Obama vs. House on guns: Who will prevail?

By Art Moore

Gun retailers continue to report record-high sales since the re-election of President Obama, but Second Amendment advocates say any moves by the White House to restrict access to weapons ultimately is in the hands of the Republican-controlled House of Representatives.

Larry Pratt, executive director of the firearms lobbying group Gun Owners of America, told WND that because the House holds the purse strings, Republican members have the power to rein in any executive orders by Obama to control guns by blocking funding.

“We lost the presidential election, but if the Congress, in fact, has its own mind, then we can do some things with that,” said Pratt, who has directed the 300,000-member GOA for more than 30 years.

Meanwhile, gun-store owners across the nation, such as Jim and Joy Pruett of Jim Pruett’s Guns and Ammo in Houston, Texas, say sales have gone “through the roof” since Election Day.

“We haven’t been able to keep up with it,” Jim Pruett told the Houston Chronicle. “It’s beyond our wildest imagination.”

Pratt quipped that “nobody is taking down the picture of the president from their gun-store walls – the one with the caption ‘Salesman of the Year.'”

“It’s the one government stimulus that has worked,” Pratt told WND.

On Black Friday last week, a record-high 154,873 background check requests were made, a 20 percent increase over last year’s record of 129,166.

The Pruetts said that in October 2008, their sales were $230,000, far above the monthly average of $150,000. But in November 2008, sales skyrocketed to $550,000.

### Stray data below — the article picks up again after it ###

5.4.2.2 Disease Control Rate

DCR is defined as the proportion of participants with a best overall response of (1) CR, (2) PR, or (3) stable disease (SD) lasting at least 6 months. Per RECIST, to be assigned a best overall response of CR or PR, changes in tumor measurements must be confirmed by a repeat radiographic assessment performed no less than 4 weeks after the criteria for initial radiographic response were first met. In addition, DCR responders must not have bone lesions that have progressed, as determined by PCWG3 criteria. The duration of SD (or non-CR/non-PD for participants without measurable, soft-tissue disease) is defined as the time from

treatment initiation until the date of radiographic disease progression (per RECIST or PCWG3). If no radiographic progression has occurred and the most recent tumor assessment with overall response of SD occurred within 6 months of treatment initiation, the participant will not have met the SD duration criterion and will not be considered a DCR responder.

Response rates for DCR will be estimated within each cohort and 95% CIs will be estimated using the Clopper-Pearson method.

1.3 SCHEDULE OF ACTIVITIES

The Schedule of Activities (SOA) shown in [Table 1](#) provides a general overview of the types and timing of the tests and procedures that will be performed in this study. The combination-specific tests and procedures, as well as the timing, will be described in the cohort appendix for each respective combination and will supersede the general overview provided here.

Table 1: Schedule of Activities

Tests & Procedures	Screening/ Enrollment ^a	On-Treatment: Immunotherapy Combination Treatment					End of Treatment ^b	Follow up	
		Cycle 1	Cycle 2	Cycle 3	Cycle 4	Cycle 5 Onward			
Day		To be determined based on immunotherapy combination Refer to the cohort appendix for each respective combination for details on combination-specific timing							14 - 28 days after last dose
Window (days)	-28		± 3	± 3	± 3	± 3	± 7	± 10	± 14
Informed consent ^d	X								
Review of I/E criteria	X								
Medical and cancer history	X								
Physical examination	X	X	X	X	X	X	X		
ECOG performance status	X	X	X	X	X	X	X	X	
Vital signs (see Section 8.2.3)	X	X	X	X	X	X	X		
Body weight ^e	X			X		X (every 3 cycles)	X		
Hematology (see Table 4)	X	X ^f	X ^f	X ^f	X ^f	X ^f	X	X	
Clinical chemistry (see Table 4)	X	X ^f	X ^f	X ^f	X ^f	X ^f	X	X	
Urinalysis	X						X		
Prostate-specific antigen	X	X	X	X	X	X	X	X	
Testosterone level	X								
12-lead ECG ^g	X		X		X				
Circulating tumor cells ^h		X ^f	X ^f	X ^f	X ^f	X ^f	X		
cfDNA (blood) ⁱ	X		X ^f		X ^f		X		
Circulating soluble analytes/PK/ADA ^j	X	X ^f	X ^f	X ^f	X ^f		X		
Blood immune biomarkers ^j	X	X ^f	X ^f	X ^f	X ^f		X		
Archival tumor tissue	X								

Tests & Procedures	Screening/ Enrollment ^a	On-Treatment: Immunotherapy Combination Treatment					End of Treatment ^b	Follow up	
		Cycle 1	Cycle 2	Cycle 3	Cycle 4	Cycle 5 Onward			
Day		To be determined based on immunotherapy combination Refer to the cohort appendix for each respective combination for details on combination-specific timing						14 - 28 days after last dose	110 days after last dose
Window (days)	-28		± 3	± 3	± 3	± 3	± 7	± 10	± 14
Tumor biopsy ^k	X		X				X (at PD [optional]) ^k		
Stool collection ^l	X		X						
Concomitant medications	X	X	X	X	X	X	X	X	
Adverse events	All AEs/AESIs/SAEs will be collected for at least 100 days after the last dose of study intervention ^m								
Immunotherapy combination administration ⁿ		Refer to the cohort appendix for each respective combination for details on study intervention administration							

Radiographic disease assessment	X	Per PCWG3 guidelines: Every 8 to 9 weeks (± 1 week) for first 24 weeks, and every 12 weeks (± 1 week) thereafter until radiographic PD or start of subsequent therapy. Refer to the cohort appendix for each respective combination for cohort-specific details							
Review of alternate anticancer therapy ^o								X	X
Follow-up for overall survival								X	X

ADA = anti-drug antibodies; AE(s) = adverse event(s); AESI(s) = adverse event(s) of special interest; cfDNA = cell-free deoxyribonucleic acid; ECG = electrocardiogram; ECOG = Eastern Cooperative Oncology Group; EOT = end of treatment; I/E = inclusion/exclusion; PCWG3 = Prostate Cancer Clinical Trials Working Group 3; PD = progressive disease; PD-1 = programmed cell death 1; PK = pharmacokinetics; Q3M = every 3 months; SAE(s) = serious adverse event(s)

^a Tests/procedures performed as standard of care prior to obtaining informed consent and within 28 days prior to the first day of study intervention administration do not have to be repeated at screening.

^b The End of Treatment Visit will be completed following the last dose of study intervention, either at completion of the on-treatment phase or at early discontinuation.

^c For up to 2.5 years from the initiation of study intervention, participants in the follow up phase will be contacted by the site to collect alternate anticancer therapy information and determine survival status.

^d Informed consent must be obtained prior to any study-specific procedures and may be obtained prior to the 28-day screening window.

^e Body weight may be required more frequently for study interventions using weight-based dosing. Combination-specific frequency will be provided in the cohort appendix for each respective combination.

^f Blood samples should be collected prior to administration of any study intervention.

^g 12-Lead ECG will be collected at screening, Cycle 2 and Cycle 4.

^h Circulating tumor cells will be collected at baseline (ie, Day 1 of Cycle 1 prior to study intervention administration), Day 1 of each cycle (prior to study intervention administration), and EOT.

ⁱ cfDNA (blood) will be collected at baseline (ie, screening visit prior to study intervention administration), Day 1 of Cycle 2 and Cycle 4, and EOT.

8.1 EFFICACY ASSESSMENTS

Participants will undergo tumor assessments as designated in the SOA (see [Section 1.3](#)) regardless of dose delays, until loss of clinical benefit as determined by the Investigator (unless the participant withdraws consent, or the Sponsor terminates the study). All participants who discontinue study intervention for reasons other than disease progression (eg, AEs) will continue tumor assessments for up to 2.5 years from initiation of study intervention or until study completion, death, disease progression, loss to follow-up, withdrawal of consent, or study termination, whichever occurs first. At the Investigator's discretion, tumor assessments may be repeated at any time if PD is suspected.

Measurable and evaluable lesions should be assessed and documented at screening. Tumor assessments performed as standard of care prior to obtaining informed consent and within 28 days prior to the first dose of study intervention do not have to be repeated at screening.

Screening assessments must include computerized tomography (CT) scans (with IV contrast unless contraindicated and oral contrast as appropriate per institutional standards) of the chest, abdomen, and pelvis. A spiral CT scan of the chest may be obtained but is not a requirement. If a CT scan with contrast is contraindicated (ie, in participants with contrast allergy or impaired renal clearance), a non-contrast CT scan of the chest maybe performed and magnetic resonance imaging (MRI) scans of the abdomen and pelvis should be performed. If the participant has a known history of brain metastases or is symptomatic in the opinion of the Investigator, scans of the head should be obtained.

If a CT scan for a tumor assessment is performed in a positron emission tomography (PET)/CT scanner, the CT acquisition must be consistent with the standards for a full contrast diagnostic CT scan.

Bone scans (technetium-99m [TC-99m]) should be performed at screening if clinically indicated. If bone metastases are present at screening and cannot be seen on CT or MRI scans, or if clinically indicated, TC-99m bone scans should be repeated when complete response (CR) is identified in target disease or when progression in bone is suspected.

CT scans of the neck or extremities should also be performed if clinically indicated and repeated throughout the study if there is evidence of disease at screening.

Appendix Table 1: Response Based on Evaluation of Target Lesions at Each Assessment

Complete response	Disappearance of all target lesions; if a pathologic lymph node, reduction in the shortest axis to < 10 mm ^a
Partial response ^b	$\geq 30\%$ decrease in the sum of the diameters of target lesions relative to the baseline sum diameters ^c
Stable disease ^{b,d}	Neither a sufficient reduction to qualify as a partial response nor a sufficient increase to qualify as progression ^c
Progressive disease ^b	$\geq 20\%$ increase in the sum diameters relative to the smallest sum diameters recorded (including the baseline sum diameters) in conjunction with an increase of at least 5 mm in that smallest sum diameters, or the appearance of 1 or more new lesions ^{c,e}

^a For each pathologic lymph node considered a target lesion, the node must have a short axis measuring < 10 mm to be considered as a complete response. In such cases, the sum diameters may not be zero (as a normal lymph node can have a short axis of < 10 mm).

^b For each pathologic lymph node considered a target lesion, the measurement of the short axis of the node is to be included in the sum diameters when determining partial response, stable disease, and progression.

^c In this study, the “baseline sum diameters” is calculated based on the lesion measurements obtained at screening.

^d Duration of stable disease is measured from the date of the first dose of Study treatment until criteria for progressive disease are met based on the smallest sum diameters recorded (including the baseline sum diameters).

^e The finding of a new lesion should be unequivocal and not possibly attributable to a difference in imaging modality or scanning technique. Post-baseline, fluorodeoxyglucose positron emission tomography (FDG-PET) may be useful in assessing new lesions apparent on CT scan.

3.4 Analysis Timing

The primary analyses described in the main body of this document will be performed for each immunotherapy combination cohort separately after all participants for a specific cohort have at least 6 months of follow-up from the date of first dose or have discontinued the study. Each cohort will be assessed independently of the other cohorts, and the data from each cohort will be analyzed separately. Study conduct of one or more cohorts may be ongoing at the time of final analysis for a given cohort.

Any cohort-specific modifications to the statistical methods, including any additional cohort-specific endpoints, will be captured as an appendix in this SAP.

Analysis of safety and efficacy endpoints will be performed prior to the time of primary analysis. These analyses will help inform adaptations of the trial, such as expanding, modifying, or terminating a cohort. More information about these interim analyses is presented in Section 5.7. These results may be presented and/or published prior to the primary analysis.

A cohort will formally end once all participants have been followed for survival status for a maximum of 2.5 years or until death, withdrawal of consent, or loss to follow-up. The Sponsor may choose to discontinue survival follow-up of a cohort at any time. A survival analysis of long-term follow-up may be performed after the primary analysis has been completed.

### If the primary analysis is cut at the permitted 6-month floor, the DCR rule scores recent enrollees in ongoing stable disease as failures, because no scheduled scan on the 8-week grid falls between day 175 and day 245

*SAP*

The couple doesn’t have a count yet for October and November of this year, but Jim Pruett predicts that the ratio is a 20-to-1 increase since Election Day, the Houston paper reported.

Like other gun owners nationwide, Pruett attributes the sales spike, in part, to Obama’s reference in October to reintroduction of an assault weapons ban.

Responding to a question from reporters after remaining mostly silent on the issue during his first term, Obama insisted weapons “that were designed for soldiers in war theaters don’t belong on our streets.”

He noted, however, that in his hometown of Chicago “there’s an awful lot of violence, and they’re not using AK-47s. They’re using cheap hand guns.”

Obama campaigned in 2008 on permanent reinstatement of the expired assault weapons ban but never followed through.

Civil order

Gun owners also are worried because just hours after Obama’s re-election, the U.S. signaled its support for a U.N. committee’s call to renew debate over a draft international treaty to regulate the $70 billion global conventional arms trade.

U.N. delegates and gun control activists believe treaty talks broke down in July because Obama thought Republican opponent Mitt Romney might exploit the issue if the White House appeared to be in support of the pact.

Another gun retailer, Debbie Schultz of Schultz’s Sportsmen’s Stop in Kiski Township, Pa., said her customers are concerned not only that Obama’s re-election will bring stricter gun laws but that civil order in general will begin to deteriorate.

Larry Pratt

Schultz, the Pittsburgh Tribune-Review reported, said they’re “worried about the direction of the country and want to be able to protect themselves if something would happen.”